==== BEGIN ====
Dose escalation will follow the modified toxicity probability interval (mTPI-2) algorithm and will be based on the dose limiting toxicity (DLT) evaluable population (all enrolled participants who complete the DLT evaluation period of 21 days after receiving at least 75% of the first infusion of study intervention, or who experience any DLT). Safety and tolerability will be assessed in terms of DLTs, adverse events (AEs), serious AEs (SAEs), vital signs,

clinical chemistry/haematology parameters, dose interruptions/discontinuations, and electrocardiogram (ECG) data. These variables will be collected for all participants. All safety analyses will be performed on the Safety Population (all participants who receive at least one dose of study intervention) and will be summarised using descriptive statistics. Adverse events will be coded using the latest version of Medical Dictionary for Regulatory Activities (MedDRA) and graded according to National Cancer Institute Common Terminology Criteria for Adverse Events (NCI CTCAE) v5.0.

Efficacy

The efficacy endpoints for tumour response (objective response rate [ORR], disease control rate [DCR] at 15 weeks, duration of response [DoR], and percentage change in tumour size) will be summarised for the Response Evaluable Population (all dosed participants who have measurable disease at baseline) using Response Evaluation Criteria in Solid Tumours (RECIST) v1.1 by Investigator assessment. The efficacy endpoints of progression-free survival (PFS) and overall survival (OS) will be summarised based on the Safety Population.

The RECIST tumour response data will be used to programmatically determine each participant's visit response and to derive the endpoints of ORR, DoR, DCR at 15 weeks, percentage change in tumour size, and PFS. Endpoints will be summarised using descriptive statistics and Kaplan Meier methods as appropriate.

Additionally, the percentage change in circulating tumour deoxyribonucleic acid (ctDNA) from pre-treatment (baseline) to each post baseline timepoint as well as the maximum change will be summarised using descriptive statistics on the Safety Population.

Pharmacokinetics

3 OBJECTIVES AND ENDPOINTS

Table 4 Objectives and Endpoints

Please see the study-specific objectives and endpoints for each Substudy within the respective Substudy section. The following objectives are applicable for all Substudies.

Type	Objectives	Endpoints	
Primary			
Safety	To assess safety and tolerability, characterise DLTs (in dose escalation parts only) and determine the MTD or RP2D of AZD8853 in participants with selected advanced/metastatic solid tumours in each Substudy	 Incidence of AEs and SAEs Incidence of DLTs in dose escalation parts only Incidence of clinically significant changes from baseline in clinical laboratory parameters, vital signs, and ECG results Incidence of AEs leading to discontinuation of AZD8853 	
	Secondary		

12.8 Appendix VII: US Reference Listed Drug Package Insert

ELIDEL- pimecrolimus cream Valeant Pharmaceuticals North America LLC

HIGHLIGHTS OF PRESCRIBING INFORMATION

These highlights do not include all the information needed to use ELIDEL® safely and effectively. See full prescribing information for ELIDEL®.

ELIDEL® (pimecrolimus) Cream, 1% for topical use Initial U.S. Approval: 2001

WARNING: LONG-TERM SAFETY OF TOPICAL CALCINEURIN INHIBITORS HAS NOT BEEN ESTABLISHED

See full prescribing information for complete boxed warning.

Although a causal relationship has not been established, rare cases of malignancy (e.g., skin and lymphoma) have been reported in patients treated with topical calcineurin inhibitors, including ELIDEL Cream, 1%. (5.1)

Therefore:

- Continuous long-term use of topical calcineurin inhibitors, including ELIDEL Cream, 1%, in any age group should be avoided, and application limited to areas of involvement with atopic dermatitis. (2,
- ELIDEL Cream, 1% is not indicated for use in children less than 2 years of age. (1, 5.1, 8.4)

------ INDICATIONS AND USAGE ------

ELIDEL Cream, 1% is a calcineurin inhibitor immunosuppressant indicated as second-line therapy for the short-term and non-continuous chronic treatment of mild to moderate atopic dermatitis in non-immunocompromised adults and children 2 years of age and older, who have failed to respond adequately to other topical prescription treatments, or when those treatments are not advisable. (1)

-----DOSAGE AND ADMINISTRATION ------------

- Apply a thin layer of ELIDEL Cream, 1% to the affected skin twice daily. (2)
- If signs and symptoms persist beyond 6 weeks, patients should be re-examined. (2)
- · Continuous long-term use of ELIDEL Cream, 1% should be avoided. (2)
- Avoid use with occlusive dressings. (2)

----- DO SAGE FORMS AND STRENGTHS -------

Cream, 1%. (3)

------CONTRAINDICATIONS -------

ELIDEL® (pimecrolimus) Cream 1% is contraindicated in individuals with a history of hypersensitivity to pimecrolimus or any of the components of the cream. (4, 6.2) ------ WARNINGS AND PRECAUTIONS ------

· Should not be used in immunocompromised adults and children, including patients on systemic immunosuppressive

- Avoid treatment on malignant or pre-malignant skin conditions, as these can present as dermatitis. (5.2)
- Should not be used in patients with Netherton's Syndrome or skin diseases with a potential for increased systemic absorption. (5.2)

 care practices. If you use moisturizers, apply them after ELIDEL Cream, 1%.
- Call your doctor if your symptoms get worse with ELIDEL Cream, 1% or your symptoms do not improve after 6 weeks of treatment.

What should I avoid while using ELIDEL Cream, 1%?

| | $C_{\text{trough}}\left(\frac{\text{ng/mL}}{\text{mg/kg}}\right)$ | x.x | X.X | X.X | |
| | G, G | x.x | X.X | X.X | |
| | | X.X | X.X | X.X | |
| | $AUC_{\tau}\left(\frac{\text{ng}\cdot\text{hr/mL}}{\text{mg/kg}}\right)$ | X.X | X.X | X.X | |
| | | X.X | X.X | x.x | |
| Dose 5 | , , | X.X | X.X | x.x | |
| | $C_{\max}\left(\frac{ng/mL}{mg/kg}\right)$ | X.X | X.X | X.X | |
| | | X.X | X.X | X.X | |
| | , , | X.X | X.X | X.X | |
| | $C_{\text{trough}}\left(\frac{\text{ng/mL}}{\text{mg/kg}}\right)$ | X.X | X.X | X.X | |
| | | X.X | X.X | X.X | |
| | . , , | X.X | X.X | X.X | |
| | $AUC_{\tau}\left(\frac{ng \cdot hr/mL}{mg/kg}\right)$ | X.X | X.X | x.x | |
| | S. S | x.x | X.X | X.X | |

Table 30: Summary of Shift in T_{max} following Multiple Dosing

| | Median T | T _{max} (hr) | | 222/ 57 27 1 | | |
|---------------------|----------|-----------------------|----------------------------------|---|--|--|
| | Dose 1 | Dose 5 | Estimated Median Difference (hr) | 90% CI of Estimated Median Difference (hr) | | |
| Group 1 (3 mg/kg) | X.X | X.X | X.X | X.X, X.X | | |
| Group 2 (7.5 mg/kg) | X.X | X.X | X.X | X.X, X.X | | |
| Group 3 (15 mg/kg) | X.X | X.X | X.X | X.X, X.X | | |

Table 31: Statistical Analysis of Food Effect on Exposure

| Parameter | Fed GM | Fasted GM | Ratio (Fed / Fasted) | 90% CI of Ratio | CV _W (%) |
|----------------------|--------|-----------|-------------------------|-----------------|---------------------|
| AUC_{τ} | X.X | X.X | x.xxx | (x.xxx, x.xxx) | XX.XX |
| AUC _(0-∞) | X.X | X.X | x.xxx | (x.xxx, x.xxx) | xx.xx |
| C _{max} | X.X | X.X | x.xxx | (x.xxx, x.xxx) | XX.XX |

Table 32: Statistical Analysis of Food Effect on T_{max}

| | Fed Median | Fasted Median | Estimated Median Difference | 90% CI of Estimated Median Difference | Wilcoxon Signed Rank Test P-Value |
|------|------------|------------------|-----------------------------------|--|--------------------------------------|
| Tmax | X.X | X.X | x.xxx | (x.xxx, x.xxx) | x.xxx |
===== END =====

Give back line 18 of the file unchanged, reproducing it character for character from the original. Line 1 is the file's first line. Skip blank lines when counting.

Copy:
These highlights do not include all the information needed to use ELIDEL® safely and effectively. See full prescribing information for ELIDEL®.